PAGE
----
This study aimed to determine the prevalence of sexually transmitted infections (STIs) in symptomatic adolescent female patients presenting to a pediatric emergency department (ED). Secondary objectives included determining correlates of infection.
This was a prospective prevalence study of a consecutive sample of female patients aged 14 to 19 years presenting to a pediatric ED with lower-abdominal or genitourinary complaints between August 2009 and January 2010. Patients were tested for Neisseria gonorrhoeae, Chlamydia trachomatis, and Trichomonas vaginalis. Descriptive statistics, sensitivity analysis to account for untested patients, and logistic regression to understand correlates of STI were performed.
A total of 276 patients met inclusion criteria; 236 underwent STI testing. The prevalence of any STI was 26.3% (95% confidence interval [CI], 20.6%–31.9%) among patients who had testing performed, with C. trachomatis infection being most prevalent (19.7%; 95% CI, 14.5%–24.9%). Assuming all eligible patients who did not undergo STI testing were not infected, sensitivity analysis revealed a minimum STI prevalence of 22.5% (95% CI, 17.5%–27.4%). Multivariable logistic regression revealed no significant association between STI and patient age, chief complaint, or insurance status. There was a significant association between STI and black or African-American race (odds ratio, 9.5; 95% CI, 2.1–44.1).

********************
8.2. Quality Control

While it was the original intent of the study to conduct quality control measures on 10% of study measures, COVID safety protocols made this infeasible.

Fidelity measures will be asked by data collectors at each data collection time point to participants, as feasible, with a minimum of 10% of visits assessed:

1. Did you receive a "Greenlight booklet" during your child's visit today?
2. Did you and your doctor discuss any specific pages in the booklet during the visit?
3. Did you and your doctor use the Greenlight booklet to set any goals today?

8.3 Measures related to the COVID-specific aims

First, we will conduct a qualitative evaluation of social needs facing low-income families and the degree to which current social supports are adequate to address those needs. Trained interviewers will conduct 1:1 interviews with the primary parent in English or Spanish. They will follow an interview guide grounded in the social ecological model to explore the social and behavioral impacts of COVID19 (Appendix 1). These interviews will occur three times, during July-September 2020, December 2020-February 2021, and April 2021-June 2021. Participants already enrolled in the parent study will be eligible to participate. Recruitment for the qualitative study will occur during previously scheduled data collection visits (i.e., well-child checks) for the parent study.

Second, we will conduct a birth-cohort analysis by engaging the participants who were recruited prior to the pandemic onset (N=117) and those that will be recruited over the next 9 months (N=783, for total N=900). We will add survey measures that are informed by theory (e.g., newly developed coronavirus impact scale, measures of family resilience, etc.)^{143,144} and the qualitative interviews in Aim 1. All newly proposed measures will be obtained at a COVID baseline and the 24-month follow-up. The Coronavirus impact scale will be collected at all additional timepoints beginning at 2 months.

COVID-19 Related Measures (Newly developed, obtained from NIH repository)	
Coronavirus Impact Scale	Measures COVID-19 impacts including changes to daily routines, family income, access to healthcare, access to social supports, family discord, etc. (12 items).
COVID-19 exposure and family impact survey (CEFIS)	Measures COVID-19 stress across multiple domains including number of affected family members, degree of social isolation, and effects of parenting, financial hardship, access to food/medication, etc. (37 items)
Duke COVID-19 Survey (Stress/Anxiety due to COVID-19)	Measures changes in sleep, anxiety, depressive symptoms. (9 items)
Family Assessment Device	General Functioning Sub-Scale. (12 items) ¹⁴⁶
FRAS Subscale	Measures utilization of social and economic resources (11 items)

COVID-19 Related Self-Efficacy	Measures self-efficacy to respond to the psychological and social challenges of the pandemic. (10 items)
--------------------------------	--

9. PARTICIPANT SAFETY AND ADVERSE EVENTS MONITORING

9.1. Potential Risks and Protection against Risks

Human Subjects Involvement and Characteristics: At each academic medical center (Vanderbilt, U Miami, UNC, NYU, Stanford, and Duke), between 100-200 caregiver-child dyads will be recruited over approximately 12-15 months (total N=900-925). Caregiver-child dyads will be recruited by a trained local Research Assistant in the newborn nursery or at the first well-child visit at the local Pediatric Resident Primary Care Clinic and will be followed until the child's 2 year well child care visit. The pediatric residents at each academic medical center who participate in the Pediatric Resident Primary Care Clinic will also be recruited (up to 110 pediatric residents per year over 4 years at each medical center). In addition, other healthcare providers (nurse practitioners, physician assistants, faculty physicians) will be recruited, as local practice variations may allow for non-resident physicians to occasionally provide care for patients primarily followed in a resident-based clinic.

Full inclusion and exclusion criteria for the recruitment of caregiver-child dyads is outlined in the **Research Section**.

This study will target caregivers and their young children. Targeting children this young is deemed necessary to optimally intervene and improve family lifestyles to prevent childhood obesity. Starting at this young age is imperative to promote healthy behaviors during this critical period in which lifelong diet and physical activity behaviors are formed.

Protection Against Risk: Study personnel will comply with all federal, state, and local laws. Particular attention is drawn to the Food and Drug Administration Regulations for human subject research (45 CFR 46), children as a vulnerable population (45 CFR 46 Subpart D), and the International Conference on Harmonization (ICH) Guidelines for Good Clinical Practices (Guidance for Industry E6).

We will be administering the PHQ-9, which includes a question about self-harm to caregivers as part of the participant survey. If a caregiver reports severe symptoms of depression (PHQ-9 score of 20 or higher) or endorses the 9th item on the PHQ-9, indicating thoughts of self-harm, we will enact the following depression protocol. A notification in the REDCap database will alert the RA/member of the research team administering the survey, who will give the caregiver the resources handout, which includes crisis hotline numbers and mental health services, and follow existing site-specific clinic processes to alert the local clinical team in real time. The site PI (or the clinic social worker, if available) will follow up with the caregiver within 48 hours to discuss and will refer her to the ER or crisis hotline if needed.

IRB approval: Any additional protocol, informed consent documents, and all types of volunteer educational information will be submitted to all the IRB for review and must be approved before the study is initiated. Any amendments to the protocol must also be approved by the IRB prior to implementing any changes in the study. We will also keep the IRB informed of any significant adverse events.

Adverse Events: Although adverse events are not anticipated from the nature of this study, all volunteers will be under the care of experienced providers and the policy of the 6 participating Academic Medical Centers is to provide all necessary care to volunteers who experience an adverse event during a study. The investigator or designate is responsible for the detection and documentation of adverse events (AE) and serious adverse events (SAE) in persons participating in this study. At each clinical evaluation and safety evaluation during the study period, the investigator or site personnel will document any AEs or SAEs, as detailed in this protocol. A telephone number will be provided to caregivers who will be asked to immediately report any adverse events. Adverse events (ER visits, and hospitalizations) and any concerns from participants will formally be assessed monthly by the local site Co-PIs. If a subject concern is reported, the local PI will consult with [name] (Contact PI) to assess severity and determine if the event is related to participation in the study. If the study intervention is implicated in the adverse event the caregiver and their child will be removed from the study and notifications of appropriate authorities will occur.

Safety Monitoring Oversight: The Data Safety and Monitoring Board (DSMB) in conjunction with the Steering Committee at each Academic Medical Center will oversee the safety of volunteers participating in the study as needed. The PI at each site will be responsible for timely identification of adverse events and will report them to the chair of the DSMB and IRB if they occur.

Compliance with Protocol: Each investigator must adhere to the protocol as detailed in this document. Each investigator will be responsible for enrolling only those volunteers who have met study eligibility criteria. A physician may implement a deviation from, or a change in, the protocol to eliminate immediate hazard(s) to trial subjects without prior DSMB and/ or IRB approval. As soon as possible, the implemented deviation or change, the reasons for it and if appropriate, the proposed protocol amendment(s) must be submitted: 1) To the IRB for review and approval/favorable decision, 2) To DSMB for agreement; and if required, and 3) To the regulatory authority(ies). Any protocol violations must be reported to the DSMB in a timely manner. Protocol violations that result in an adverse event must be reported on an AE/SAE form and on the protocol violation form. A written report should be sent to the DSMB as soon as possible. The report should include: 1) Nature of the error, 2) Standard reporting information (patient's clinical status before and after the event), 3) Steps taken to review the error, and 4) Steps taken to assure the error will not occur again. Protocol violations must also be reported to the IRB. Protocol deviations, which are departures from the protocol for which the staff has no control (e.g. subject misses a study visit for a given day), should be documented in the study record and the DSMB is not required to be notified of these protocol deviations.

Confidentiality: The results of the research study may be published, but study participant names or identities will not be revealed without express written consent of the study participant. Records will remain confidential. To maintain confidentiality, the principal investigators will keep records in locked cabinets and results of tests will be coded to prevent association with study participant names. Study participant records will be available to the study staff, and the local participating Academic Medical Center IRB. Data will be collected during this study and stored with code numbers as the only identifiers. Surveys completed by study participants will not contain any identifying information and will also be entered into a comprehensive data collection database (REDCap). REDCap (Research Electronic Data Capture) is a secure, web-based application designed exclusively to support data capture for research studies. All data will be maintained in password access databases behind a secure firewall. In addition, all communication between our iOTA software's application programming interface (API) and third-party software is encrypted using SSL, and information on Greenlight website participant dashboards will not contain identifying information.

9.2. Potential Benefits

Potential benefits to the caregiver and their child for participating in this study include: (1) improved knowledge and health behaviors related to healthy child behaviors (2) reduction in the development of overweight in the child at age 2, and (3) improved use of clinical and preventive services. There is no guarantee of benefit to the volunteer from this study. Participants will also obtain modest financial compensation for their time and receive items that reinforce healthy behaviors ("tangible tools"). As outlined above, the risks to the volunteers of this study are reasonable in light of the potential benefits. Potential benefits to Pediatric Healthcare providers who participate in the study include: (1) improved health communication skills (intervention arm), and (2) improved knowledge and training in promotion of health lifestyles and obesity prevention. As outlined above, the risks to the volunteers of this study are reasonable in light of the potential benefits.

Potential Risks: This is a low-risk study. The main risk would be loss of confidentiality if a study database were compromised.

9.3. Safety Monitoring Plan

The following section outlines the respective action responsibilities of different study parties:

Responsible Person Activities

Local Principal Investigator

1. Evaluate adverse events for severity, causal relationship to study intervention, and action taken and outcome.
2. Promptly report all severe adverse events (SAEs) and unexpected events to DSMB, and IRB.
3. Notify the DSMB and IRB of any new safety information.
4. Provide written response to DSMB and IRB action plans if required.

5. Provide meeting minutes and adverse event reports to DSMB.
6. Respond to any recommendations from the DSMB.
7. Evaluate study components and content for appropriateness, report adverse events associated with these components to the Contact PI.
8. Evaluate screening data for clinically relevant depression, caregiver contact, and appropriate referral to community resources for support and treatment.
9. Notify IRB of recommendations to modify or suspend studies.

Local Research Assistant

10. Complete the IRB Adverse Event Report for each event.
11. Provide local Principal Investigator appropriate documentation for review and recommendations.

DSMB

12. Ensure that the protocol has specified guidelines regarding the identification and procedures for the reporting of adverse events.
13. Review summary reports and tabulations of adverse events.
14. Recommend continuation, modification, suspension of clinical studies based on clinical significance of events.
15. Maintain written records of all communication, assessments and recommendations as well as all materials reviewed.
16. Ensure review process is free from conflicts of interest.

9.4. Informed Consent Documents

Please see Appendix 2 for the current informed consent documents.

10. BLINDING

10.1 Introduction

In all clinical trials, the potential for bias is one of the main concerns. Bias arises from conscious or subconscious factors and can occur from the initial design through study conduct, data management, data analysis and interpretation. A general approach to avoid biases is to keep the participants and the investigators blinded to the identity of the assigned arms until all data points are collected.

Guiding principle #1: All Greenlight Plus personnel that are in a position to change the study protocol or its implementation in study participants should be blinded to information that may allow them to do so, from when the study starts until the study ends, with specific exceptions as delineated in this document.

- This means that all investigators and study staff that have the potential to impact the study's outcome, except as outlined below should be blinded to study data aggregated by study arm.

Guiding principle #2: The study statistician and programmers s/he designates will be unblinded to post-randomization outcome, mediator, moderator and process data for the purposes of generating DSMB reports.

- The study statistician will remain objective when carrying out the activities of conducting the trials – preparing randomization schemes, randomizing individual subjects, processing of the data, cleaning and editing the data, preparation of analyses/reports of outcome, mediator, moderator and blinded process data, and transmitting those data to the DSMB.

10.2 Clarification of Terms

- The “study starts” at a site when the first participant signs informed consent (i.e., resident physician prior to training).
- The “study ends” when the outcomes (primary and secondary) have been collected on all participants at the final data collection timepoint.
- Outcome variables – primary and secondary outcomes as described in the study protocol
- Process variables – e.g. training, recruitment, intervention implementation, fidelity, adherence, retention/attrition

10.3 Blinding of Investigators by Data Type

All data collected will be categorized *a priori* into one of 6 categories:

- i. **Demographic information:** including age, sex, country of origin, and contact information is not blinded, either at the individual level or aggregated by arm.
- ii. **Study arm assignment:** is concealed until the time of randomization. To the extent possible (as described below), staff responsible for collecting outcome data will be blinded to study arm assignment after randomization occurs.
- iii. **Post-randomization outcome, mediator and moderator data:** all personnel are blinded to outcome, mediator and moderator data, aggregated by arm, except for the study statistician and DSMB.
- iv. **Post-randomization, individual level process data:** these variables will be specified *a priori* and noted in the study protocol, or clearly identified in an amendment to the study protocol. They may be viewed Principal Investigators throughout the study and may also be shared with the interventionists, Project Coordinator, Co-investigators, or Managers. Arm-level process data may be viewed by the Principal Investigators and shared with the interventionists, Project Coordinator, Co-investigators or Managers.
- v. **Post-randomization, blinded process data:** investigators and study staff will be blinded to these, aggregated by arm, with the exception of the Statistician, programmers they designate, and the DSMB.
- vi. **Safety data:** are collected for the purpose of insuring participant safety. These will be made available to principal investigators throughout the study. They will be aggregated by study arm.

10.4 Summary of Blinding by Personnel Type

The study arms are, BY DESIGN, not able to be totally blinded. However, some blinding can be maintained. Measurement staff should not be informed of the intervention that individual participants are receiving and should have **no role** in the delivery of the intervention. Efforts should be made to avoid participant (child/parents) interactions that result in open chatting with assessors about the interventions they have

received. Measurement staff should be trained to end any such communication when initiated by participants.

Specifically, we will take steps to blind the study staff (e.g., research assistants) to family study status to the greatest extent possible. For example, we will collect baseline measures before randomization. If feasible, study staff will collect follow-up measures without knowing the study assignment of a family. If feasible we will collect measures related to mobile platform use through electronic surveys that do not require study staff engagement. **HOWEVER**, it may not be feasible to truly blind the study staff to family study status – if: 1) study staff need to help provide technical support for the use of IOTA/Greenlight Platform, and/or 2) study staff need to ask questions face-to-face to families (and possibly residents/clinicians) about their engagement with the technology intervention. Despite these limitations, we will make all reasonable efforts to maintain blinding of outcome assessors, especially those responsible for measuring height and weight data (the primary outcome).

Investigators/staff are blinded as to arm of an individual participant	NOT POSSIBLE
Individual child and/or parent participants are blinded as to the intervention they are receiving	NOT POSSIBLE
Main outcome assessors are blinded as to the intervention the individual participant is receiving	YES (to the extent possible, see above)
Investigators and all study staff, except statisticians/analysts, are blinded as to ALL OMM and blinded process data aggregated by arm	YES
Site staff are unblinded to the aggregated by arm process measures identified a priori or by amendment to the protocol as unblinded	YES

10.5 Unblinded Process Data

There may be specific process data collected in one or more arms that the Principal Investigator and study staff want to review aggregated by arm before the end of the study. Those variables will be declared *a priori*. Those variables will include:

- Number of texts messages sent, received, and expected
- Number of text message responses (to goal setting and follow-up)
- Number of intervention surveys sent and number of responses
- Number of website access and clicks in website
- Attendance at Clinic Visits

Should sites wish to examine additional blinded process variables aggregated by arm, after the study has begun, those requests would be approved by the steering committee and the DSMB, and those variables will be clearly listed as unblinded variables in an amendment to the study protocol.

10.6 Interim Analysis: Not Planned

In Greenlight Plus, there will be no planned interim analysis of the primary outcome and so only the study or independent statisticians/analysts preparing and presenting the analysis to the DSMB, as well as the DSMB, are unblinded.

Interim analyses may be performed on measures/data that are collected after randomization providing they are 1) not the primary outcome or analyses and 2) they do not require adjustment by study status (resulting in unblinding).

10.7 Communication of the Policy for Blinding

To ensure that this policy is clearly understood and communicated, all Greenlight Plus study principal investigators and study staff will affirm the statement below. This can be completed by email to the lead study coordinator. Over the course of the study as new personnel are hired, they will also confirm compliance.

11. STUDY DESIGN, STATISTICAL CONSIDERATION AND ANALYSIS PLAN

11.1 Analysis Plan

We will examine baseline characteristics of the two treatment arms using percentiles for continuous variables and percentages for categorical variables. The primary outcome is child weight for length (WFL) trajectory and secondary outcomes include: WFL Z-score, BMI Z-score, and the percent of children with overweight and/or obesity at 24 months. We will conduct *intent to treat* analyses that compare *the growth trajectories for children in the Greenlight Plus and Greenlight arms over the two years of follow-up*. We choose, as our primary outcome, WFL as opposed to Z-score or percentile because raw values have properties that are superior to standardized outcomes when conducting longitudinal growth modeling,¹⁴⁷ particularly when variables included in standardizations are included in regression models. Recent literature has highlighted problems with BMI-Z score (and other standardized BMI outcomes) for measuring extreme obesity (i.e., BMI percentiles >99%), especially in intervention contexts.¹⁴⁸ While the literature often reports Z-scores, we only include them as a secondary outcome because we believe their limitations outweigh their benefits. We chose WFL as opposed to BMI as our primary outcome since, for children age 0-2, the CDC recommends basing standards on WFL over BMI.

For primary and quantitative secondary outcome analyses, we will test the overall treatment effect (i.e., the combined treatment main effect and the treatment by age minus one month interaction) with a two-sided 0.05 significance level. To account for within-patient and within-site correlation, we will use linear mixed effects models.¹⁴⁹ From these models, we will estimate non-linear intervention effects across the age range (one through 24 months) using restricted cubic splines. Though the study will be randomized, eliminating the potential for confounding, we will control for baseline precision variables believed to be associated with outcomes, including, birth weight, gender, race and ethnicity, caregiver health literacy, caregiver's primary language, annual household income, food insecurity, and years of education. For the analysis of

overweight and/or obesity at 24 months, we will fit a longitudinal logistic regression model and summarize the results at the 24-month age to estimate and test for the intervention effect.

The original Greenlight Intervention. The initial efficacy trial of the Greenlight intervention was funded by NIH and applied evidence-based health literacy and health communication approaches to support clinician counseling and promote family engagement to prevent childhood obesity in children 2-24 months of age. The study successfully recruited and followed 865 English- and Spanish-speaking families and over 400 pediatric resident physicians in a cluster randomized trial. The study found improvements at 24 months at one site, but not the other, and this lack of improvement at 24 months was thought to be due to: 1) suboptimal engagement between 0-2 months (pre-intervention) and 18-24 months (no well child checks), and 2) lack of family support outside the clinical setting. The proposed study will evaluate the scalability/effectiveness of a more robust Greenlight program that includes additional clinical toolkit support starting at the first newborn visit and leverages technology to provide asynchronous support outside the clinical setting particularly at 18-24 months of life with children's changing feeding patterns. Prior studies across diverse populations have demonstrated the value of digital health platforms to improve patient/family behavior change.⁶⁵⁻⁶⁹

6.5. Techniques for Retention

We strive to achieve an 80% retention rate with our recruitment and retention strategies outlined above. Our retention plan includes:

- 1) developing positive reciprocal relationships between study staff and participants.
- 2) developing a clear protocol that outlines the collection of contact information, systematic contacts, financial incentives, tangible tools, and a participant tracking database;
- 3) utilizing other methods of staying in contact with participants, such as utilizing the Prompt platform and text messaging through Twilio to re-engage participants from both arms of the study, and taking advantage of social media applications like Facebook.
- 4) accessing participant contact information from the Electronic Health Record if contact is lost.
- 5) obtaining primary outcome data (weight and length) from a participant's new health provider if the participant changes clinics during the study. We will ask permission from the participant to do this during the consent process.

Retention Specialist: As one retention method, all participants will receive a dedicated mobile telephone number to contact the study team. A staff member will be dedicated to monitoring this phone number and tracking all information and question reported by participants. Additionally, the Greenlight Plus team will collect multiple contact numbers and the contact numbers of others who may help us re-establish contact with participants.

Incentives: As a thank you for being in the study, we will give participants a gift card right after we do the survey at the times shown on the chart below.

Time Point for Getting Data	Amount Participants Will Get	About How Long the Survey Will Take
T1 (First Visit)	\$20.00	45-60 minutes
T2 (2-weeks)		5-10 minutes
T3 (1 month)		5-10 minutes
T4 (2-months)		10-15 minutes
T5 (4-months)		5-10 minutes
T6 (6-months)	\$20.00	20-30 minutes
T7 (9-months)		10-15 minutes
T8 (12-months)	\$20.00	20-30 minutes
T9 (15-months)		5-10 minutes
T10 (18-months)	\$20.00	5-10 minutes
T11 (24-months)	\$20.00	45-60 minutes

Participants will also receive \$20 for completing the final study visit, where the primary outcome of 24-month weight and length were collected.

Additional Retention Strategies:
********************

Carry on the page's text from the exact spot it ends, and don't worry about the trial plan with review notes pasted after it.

A large percentage of our study population had an STI, and therefore, STI testing should be considered in all symptomatic adolescent ED female patients. Future studies should focus on understanding barriers to STI testing and designing interventions to increase testing within an adolescent ED population.
From the *Department of Pediatrics, Perelman School of Medicine, University of Pennsylvania; †Division of Emergency Medicine, The Children’s Hospital of Philadelphia; ‡Center for Clinical Epidemiology and Biostatistics, School of Medicine, §Leonard Davis Institute of Health Economics, University of Pennsylvania, Philadelphia, PA; and ∥Division of Emergency Medicine, Department of Pediatrics, Children′s National Medical Center, The George Washington University, Washington, DC.
Disclosure: The authors declare no conflict of interest.
Reprints: Monika Goyal, MD, Children’s National Medical Center, The George Washington University, 111 Michigan Ave, NW, Washington, DC 20010 (e-mail: email@example.com).
Funding was provided by the Nicholas Crognale Endowed Chair, Division of Emergency Medicine, Children’s Hospital of Philadelphia.
This study was part of the oral presentation at Pediatric Academic Societies Annual Meeting, Denver, CO, on May 2011, and poster presentation at Society of Adolescent Health and Medicine Annual Meeting, Seattle, WA, on March 2011.